Things have been fairly routine around here. Well, routine can mean different things to different people. Mostly it was the weekend when things were happening….
Tasha developed disturbing symptoms that appeared to be cystitis. Frequent urination, straining at the litter box, inappropriate urination, and restlessness/meowing all presented themselves. The symptoms had come and gone about a week earlier, but reoccurred with a vengeance late last week. So I took off early Friday and delivered one unhappy kitty to the vet; her symptoms had calmed so it was the trip to the vet that displeased her. Tests showed no crystals in her urine but there were signs of a bladder infection so poor Tasha got a penicillin injection and is receiving a week-long course of twice-a-day oral antibiotics to try and knock out whatever bug was causing her discomfort. She's tolerating the dosing well in part because I've (finally) become somewhat adept at the eyedropper. Kitty seems to be back to normal. We'll hear from Dr. B concerning lab results today or tomorrow.
Saturday my car went to the "car vet" –dealer service– for regular maintenance. They checked our record and found it's time for the timing belt to be replaced! Oh, joy: another big, unexpected expense! It's better than having the darned thing break which, we were told, does enough damage to the engine to cost on the order of $3,500 to fix. Still we didn't see this one coming.
Saturday night I had the observatory open from 9 to 11:00 PM at the behest of the student environmental group. This open night was to be a part of their Earth Day activities. A bat had moved back into the dome and/or shutter as had a bird or two. I chased the bat out of the dome and, before leaving, turned up the obnoxious "sonic repellent" that had been successful in keeping "Baxter" away. Unfortunately –or not, given sky conditions– this was also the college Springfest and the poor old observatory was up against a pop music concert, an orientation day, and several other activities. With many alternatives and little promotion we had only two visitors –a student couple– all night. Gave them a look at Saturn with moons Titan, Rhea, and Dione visible and told them about the observatory, telescope, etc. Sky conditions were clear but seeing was generally not very good with high-altitude water vapor preventing the sky from being very black. I couldn't find dim objects, not even M44 (The Beehive star cluster) but Saturn looked surprisingly good; the shadow of the ring system could be seen on the planetary body. Maybe a hint, now and again, at cloud banding on the planet. I took a look at Mars but between seeing preventing high-power views and with Mars receding and becoming quite small, it was less interesting than usual. That was about it for observing! I was happy to head home.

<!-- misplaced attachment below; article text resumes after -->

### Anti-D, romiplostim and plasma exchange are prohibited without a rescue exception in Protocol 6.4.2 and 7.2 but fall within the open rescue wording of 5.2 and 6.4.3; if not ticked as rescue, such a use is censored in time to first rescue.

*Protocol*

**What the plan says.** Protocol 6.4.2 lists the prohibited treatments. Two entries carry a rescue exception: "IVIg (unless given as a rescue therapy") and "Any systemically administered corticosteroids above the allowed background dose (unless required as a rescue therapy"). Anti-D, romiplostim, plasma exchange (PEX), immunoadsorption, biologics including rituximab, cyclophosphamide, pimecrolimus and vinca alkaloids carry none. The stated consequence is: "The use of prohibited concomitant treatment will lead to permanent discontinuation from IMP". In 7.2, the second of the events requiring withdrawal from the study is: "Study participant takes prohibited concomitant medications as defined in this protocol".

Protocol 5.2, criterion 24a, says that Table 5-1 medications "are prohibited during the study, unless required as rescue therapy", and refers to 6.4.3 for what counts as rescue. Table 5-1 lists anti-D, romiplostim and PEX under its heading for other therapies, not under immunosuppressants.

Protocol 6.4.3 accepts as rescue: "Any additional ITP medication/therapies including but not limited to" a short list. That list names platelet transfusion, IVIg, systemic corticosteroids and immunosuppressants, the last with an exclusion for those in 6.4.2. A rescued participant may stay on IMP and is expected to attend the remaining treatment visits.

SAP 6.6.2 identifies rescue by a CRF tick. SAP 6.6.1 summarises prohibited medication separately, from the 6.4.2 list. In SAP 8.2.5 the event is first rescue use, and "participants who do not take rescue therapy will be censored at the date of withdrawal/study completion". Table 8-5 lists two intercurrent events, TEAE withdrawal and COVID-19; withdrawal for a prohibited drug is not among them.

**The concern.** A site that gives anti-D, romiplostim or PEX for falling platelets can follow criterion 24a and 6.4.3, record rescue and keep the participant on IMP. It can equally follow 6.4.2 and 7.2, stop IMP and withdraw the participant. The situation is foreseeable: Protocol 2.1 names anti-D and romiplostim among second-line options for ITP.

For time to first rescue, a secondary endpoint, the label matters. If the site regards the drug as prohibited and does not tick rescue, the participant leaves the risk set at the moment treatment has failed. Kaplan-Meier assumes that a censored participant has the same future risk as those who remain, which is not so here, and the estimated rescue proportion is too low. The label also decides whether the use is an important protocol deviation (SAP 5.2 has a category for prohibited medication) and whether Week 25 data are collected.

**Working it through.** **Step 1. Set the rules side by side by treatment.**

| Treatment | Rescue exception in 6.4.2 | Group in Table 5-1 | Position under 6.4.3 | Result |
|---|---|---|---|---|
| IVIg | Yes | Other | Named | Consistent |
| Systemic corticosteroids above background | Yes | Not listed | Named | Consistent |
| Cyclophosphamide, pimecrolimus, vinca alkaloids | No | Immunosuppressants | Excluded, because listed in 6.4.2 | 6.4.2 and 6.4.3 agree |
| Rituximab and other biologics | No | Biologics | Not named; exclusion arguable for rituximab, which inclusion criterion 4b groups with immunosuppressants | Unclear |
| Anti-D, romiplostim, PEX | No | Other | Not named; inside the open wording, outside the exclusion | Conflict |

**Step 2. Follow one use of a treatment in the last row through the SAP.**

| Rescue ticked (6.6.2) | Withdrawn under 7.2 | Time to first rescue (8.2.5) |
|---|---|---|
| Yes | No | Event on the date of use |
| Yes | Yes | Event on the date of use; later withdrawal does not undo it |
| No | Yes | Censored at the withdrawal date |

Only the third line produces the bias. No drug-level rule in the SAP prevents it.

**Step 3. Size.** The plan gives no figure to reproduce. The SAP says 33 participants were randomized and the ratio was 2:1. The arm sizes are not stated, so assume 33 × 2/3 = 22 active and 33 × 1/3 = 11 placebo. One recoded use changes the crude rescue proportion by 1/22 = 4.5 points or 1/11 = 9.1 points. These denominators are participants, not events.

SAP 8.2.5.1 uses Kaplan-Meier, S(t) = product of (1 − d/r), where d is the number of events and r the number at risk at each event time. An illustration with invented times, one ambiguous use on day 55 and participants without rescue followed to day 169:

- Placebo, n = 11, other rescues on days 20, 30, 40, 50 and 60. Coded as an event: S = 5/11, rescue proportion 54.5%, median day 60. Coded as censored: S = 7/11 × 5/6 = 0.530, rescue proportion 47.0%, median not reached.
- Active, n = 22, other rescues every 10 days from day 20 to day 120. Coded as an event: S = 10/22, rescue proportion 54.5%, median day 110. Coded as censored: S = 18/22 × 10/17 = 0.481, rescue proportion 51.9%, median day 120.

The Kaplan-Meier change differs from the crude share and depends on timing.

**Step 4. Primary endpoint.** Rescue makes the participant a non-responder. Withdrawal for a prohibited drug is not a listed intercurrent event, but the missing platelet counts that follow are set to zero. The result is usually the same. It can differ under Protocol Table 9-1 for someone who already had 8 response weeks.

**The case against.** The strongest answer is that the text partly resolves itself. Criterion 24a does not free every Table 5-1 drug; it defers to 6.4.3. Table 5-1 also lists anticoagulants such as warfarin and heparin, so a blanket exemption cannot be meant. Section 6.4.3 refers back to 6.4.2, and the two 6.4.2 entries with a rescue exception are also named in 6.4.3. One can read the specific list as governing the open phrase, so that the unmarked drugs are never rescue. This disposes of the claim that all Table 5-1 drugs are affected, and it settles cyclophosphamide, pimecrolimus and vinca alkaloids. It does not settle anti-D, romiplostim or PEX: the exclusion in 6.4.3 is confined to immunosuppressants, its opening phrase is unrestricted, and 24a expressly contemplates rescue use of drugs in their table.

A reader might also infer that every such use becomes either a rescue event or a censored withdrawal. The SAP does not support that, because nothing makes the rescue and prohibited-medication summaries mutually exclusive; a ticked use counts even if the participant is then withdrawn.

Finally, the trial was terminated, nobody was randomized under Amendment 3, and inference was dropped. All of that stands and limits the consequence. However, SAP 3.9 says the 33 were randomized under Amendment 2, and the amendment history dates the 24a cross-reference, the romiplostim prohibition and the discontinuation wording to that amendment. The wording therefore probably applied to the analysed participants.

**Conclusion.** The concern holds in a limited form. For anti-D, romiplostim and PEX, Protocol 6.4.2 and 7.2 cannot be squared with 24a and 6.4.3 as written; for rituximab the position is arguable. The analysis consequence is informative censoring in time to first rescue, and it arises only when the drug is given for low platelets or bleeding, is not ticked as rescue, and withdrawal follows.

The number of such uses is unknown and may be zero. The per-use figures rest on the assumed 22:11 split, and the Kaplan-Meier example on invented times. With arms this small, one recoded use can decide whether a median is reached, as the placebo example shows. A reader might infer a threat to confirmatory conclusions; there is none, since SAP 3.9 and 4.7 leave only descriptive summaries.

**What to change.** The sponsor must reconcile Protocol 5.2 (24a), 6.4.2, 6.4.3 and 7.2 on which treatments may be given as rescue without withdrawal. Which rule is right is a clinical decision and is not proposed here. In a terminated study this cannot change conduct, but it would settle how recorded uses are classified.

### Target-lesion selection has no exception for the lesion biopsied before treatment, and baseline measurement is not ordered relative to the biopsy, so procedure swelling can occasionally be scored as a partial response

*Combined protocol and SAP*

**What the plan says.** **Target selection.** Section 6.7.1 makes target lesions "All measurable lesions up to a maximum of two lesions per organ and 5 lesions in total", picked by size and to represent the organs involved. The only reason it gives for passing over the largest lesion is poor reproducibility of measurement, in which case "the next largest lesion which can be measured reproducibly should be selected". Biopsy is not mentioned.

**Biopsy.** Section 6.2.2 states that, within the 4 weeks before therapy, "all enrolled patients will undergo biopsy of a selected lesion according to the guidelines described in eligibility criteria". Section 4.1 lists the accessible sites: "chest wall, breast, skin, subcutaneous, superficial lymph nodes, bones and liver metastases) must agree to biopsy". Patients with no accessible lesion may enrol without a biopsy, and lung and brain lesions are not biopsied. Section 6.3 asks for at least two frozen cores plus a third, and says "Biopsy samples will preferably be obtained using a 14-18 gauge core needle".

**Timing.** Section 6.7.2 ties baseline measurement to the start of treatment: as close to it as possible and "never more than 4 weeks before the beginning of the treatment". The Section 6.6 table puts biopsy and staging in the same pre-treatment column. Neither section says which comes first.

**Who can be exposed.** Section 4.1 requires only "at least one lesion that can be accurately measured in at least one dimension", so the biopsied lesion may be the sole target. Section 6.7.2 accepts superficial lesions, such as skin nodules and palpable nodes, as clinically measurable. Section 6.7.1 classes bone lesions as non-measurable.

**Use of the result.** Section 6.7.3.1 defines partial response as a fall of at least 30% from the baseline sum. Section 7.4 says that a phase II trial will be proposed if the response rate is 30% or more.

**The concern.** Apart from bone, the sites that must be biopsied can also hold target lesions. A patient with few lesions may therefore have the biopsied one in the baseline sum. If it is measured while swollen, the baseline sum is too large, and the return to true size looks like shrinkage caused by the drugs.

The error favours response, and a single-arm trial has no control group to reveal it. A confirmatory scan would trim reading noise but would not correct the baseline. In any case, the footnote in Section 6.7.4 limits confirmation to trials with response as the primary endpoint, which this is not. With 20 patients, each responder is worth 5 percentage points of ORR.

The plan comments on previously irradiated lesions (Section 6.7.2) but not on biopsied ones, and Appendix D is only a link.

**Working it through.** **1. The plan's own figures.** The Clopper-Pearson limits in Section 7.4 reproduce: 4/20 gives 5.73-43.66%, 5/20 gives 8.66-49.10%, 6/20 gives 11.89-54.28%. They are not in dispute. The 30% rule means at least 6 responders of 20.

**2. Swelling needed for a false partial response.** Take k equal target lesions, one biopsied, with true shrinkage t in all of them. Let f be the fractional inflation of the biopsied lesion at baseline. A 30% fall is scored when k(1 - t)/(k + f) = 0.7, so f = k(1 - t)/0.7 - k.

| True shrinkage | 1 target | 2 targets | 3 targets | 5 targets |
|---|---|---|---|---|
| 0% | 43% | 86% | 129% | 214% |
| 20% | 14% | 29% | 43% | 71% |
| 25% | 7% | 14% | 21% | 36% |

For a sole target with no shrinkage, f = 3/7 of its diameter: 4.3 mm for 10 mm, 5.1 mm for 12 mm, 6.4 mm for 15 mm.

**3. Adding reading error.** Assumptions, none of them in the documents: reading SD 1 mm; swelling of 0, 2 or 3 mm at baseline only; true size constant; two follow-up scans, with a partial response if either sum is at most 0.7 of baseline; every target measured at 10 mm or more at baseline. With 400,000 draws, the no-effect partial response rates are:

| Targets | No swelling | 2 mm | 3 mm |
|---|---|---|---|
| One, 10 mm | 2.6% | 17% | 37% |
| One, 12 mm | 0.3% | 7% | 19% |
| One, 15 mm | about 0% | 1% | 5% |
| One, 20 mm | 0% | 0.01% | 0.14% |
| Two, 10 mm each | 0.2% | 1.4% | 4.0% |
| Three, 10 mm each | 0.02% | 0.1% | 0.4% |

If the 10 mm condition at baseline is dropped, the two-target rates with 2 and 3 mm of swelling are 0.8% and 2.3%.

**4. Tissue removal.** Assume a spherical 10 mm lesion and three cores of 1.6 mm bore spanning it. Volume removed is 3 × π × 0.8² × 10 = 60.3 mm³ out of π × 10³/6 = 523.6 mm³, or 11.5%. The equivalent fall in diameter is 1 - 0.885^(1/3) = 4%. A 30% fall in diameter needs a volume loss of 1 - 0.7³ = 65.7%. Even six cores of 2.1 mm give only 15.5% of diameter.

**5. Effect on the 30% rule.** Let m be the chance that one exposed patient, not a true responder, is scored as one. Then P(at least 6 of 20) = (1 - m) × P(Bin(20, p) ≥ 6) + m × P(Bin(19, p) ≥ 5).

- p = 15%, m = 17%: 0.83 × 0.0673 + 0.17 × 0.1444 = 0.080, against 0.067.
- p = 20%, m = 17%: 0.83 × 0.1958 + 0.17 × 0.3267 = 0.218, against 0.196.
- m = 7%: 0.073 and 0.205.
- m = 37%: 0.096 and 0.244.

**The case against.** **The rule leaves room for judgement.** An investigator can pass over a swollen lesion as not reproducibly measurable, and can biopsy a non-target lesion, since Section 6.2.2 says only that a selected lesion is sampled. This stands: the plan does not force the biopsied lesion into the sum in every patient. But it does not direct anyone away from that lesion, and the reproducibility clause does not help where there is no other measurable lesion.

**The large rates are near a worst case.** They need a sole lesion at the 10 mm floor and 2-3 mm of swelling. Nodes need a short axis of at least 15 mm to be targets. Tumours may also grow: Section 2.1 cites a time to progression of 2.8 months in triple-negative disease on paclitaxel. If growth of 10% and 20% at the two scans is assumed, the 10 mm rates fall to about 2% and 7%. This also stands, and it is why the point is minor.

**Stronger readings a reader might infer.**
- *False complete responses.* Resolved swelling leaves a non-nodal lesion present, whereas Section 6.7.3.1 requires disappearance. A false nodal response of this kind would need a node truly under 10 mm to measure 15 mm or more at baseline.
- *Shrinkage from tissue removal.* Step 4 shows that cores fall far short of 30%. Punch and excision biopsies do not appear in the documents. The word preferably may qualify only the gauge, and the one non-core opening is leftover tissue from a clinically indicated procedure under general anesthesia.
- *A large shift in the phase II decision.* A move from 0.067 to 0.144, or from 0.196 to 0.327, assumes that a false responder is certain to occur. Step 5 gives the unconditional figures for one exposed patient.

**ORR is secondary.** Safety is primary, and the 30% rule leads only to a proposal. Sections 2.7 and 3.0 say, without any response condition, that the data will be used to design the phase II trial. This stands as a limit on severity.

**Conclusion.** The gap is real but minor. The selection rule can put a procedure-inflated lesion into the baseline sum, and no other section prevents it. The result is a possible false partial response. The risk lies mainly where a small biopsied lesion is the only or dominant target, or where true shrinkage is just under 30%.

Sunday activity was chosen by She Who Must be Obeyed so we took our first bicycle ride of the season… the flat and easy rail-to-trail facility that runs through Oberlin. The weather was clear and cool with temperatures of about 65 degrees and light wind. The riding was easy and pleasant though we both wound up with sore-ish muscles from that short and easy 27-mile jaunt! Felt pitiable but it's been many months since we've been on two wheels. Lunch at Oberlin's Quizno's was very good and did not make us feel more guilt. One weird experience: when we parked our bikes at Quizno's my wireless bicycle computer, instead of registering zero miles-per-hour was reading upwards of 65 miles-per-hour whilst standing still! Apparently some radio source inside the building was causing the bizarre behavior. We didn't think about photographing the display until later and, when we returned to the sandwich shop to reproduce the experience, nothing happened! Cool photo gets away.
In all this weekend of cats, bats, and bikes was a good one.